move1We treat dysfunctional movement with correct movement. We get you to MOVE in a specific and targeted way (I’m avoiding using the word ‘exercise’ – a word that has far too many boring connotations attached) to create better, more efficient and more comfortable movement.

adviceWe also ADVISE & EDUCATE; Physiotherapists have a wealth of training and experience – and often much personal experience and experimentation – relating to how to move and function better. Improvements can often be made simply via wise words suggesting things that you can do or changes that you can make to help you move/function better.

MANUAL THERAPY means my doing treatment TO you – typically getting you to lie down whilst I wiggle a joint around, move a relaxed limb, use massage techniques etc. These can be useful and informative and can produce improvements but there’s amove2 growing body of evidence that suggests that it’s often more effective to treat using movement and exercise than via the more passive forms of treatment. So if you seem to be doing most of the work in the clinic, that’s fine! With the right guidance you’ll likely do a far better job of fixing yourself than my hands alone can.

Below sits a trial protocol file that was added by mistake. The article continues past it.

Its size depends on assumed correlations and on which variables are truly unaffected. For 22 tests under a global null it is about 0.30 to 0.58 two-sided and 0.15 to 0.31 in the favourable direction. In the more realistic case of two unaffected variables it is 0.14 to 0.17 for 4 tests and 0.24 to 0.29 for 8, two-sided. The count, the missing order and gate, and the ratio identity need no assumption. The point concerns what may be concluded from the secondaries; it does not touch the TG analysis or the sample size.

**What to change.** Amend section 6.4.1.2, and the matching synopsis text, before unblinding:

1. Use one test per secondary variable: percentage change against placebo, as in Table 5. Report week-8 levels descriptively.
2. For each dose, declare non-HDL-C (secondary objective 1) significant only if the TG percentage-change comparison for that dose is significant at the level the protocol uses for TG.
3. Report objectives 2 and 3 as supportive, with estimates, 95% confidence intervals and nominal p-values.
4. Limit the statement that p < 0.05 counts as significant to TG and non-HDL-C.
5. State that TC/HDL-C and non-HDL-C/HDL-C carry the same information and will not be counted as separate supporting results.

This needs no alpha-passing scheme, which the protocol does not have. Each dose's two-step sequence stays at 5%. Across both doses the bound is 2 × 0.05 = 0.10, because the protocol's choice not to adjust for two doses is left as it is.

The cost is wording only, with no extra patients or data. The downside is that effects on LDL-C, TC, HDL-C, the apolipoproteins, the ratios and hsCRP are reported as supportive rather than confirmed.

N.B. In my role of ‘Massage Therapist’ I do use massage as a stand-alone treatment – most people gain benefit from massage and I’m convinced that the world would be a much better place if everyone had one occasionally. Similarly in the role of ‘Pilates instructor’ I teach Pilates  and I draw heavily on Physiotherapy-based knowledge for both, and vice versa.

With better Movement & Function…

Physiotherapist’s aim to

Prevent Disease

If you can stay fitter, stronger, healthier and with lower levels of pain in movement and function (and let’s face it who wouldn’t want to) you’re less likely to succumb to many other ailments and problems, thus leading to a more pleasurable life and less strain on our overburdened NHS. Everyone’s a winner!

And Physio’s are cost cutters, aiming to